Actress Busy Philipps at an event.Share on Pinterest
Actress Busy Philipps was diagnosed with ADHD at the same time her daughter received her diagnosis. Theo Wargo/Getty Images
  • Actress Busy Philipps is talking about being diagnosed with ADHD as an adult.
  • ADHD is often diagnosed in childhood and about 10% of children in the U.S. have the condition.
  • ADHD symptoms include trouble organizing tasks, fidgeting, talking excessively, or having trouble waiting.

ADHD or attention-deficit/hyperactivity disorder is a condition that generally starts to present during childhood and affects nearly 10% of children in the U.S. But for some people, this condition may not be diagnosed for years or decades until they are well into adulthood.

Actor Busy Philipps is among those who received a diagnosis later in life and is opening up about her journey with this health condition.

Philipps, who is currently starring in “Girls5Eva,” said she had ADHD symptoms for years but was never diagnosed until her older daughter had signs of the condition. An estimated 8.7 million adults in the U.S. live with ADHD, according to research.

Symptoms of ADHD can include:

  • trouble organizing tasks
  • fidgets with or taps hands or feet
  • Talks excessively
  • Has trouble waiting for their turn

The actress has partnered with Supernus Pharmaceuticals to talk about the medication she is currently taking, Qelbree, along with her personal experience with ADHD.

We had the opportunity to chat with Philipps about her ADHD diagnosis, how it’s impacted her mental health and the advice she wants to share with other women who have been recently diagnosed.

Can you walk us through your journey to being diagnosed with ADHD?

I’ve been experiencing symptoms of ADHD my entire life. I just didn’t know what it was and wasn’t properly diagnosed as a young woman and even into my adult years. It wasn’t until I was with my older daughter at a doctor’s appointment. We were trying to figure out what was going on with her schoolwork and the ways that she was presenting as disorganized and not being able to focus that as the doctor was going through the checklist for ADHD I just looked at my ex-husband and thought, ‘I have every single one of those.’

I had been overwhelmed for so many years for what I thought was some sort of deficiency in me not being able to focus or keep different tasks straight, mixing up times and dates, and double booking things. Especially as a working mother, it can be very challenging regardless of whether or not you have ADHD. But I frequently felt so badly about myself and it affected my self-esteem as the years went on.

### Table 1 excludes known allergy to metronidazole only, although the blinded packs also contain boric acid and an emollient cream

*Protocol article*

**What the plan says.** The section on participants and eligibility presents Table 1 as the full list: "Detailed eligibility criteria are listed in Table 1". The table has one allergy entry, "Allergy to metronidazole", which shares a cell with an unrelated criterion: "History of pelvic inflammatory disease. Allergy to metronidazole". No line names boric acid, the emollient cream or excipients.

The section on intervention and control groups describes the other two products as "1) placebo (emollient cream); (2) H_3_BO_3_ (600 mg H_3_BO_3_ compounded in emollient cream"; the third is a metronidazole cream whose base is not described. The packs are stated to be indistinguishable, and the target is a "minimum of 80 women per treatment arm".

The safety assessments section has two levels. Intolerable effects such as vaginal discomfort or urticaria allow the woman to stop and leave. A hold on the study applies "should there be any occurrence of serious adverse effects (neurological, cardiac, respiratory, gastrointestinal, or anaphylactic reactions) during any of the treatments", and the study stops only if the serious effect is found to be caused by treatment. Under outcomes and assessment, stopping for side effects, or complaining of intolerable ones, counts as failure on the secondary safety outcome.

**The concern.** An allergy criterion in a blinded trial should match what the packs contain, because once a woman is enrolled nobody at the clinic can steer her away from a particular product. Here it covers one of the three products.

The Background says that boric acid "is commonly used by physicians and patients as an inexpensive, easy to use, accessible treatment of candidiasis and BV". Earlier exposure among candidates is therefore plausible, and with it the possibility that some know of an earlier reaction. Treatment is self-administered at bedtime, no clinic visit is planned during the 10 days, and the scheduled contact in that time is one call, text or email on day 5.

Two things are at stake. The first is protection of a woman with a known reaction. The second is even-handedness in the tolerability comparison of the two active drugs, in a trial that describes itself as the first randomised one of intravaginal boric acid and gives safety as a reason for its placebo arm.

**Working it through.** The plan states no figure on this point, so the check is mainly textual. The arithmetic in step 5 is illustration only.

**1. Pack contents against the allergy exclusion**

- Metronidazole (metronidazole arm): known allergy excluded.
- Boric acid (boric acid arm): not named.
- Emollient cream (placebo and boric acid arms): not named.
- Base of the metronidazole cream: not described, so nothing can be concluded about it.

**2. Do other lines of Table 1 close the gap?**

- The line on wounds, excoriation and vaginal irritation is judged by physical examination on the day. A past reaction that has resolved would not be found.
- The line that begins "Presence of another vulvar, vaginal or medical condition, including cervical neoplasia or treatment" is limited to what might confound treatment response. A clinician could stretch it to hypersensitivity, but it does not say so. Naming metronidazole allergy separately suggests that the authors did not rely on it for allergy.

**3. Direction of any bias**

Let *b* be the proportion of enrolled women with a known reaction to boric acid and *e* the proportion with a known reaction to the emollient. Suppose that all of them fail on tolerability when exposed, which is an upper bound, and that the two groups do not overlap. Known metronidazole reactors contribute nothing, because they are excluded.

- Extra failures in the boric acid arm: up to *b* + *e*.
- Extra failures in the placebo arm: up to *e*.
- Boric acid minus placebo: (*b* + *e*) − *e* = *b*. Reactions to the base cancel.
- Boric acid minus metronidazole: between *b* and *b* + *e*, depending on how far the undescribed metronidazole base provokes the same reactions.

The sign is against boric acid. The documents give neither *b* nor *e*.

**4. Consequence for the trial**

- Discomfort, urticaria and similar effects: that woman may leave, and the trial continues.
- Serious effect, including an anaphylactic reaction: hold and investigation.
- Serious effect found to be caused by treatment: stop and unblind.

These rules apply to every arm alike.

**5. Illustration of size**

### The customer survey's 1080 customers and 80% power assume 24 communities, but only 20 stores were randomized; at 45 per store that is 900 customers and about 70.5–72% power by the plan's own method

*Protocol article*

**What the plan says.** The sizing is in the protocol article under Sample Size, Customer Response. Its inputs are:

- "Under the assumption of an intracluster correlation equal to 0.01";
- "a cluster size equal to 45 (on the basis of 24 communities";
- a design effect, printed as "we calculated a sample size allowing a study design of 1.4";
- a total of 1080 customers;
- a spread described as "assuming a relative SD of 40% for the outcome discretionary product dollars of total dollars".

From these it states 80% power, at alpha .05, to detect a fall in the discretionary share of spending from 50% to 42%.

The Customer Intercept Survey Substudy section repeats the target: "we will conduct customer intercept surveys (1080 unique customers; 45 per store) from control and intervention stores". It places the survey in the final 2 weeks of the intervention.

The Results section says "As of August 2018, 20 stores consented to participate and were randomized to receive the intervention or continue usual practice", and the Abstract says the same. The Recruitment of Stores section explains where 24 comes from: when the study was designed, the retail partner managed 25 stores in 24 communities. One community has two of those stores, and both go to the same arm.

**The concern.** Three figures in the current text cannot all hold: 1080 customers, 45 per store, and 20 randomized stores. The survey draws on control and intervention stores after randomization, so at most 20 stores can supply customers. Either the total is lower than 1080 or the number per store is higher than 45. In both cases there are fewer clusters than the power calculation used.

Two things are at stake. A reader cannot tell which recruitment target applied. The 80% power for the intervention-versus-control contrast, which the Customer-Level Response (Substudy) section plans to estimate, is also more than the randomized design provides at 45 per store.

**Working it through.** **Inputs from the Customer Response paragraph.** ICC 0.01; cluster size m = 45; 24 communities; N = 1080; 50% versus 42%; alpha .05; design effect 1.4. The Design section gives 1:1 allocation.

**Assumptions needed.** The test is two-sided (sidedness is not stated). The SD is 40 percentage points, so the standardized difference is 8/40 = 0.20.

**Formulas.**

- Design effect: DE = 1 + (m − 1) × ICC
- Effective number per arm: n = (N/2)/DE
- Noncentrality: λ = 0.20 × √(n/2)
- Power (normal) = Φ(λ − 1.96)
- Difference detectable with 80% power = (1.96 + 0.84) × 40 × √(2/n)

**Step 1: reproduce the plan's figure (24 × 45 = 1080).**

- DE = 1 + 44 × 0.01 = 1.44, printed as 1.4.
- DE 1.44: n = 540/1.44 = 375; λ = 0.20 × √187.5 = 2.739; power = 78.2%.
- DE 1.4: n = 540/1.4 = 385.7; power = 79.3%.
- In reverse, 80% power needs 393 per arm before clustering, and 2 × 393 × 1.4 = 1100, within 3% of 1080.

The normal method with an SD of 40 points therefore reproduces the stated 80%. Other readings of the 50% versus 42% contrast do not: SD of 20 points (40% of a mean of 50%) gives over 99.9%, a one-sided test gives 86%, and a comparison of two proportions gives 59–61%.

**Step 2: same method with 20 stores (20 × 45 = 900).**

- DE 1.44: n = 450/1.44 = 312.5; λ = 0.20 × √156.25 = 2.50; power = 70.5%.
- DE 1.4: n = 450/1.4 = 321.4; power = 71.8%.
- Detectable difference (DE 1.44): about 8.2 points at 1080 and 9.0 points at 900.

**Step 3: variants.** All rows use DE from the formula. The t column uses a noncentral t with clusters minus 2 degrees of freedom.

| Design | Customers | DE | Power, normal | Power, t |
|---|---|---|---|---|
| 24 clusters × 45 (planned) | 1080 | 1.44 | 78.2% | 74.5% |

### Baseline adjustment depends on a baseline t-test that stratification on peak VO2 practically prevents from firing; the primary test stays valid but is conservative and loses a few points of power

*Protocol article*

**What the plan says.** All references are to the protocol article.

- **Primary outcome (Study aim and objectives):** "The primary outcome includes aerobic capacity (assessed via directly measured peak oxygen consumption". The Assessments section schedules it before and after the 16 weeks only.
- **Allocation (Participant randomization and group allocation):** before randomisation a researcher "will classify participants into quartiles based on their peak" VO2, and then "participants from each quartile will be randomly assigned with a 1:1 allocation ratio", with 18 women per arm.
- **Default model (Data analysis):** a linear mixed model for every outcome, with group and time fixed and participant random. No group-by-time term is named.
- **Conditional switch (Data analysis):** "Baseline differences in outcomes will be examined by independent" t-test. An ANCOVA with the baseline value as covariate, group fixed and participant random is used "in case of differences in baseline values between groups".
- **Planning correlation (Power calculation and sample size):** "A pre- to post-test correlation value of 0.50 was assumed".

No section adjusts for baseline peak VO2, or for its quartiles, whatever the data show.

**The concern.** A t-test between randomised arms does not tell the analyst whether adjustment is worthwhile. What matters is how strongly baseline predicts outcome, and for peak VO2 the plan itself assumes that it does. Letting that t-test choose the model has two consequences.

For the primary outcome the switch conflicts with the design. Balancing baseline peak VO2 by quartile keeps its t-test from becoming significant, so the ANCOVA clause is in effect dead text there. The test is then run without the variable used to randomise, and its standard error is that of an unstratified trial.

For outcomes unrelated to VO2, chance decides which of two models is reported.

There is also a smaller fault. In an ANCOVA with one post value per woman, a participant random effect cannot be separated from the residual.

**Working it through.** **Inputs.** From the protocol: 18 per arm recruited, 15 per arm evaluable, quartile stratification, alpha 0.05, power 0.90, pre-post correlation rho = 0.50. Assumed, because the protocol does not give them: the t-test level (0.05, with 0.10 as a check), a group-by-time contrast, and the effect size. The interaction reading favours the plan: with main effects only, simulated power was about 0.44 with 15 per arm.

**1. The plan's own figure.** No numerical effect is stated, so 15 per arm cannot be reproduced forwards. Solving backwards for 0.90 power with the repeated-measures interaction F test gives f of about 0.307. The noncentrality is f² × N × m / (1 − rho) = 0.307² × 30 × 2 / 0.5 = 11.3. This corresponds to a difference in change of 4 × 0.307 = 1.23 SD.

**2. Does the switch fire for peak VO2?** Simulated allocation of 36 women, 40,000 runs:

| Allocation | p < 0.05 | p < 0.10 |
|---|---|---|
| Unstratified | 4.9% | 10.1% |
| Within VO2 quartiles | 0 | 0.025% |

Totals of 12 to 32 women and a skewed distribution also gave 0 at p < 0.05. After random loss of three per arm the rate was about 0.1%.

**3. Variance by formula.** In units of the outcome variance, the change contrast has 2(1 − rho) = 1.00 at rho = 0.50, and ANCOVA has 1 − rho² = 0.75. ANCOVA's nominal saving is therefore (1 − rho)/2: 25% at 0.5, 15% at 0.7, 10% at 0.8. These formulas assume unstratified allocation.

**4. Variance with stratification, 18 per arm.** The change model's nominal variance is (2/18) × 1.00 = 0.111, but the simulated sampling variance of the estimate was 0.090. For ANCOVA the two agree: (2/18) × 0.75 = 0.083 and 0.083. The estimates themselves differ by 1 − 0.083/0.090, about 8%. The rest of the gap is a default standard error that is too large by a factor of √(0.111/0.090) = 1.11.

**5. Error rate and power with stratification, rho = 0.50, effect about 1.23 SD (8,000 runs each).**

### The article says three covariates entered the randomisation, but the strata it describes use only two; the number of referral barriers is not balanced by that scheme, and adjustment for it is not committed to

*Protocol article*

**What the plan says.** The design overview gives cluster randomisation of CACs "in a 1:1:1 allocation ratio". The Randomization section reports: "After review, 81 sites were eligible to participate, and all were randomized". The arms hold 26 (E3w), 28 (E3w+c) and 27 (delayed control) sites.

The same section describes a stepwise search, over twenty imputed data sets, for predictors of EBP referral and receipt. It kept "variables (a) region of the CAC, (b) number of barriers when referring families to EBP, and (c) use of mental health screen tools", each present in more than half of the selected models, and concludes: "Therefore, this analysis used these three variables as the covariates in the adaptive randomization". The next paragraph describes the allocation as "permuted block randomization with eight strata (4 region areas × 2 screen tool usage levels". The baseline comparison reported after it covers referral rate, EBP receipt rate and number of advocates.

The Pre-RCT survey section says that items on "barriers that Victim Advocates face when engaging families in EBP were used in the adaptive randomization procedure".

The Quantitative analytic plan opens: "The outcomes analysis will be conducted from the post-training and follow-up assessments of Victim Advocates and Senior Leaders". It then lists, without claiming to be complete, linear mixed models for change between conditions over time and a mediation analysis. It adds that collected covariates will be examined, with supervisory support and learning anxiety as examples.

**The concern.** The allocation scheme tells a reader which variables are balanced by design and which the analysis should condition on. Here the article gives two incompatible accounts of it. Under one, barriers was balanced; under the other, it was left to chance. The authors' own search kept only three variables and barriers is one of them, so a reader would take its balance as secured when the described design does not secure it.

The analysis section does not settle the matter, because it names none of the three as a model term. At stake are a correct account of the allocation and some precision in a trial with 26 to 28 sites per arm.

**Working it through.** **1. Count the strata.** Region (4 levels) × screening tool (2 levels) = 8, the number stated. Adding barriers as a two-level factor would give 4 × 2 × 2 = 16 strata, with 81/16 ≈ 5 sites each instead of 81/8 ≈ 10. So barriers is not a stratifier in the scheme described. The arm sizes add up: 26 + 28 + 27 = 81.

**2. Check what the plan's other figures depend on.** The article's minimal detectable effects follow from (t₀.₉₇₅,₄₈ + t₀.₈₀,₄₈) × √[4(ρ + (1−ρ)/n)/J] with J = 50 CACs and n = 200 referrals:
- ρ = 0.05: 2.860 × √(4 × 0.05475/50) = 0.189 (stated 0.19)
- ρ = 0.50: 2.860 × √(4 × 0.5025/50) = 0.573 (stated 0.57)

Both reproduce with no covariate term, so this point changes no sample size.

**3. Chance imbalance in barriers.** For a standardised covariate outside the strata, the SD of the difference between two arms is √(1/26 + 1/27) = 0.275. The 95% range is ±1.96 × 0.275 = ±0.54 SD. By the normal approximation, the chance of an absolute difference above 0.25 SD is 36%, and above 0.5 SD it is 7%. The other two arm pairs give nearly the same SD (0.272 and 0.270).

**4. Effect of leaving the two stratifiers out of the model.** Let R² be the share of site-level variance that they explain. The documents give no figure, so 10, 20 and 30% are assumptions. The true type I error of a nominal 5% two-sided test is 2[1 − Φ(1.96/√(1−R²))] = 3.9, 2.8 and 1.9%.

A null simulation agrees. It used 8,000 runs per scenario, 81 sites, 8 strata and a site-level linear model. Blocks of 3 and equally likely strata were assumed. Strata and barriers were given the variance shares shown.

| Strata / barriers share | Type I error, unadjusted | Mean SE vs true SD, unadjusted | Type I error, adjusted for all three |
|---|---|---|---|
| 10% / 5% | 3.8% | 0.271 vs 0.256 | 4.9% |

What have you found helpful in terms of treatment and managing your symptoms? 

Once I got the diagnosis and started a treatment that worked for me, the world shifted in the way I perceived it and what I felt capable to take on. I take this non-stimulant medication, Qelbree, to help manage my symptoms.

It was like a fog lifted. And not just in terms of being more productive, being on time for my appointments and all of those things, also just in the way that I feel about myself and feel when I’m not able to complete everything. Because I think I was feeling such intense overwhelm before I really knew what it was that I allowed it to be some sort of indictment of my own personality.

How has ADHD impacted your mental health?

I think that it’s wonderful that people are talking about this, especially women because as we know across the board in women’s healthcare we have to work twice as hard and advocate for ourselves in order to get the right diagnosis.

For many years, I was treated by several different doctors for having other kinds of things like low-grade depression, but that honestly wasn’t my issue. My issue was that I was experiencing a great deal of anxiety because my executive functions were not at the level they needed to be at and my brain wasn’t able to make sense of all of it.

In the last few years as more people are talking about ADHD with the rise of social media and people being able to get more information faster you see that women are being diagnosed more and more. When I was a kid people back then associated ADHD with hyperactivity and a person that couldn’t sit still. But for me the chaos was inside my own brain and causing me a great deal of anxiety and feeling terrible about myself.

I think back to my early to mid-30s and how exhausted I was all the time because I was spinning so many different wheels trying to keep it all together. I’m sad that I didn’t have the information to be able to go a doctor and say, ‘but I feel terrible because I can’t finish anything. Because I can’t get out of my house in under 25 minutes. Because last week I booked three separate events on the same night at the same time.’ Those things can cause you to feel terrible about yourself. Especially when you see other people who are seemingly able to handle things and do the most.

That’s why I feel strongly about talking about it. Once I started opening up on my podcast about my experience, so many women reached out and shared that they had the same experience or said, ‘I was listening to you talk and it sounded like you were describing me.’ And ‘I’m going to see my doctor next week…because I’ve also struggled with this my whole life.’

What advice would you give to those who have been recently diagnosed with ADHD?

First of all, there’s no shame and no stigma attached to any of this. We have to get past that.

In general, what I’m hoping we can all work toward is engendering more kindness and grace towards everyone else’s experience but also deeply to ourselves. I do think the people who lash out the most are feeling the worst about themselves. So, I would say to someone who is newly diagnosed to remember to give themselves some grace, love and understanding and not feel shame about the fact that their brain works differently.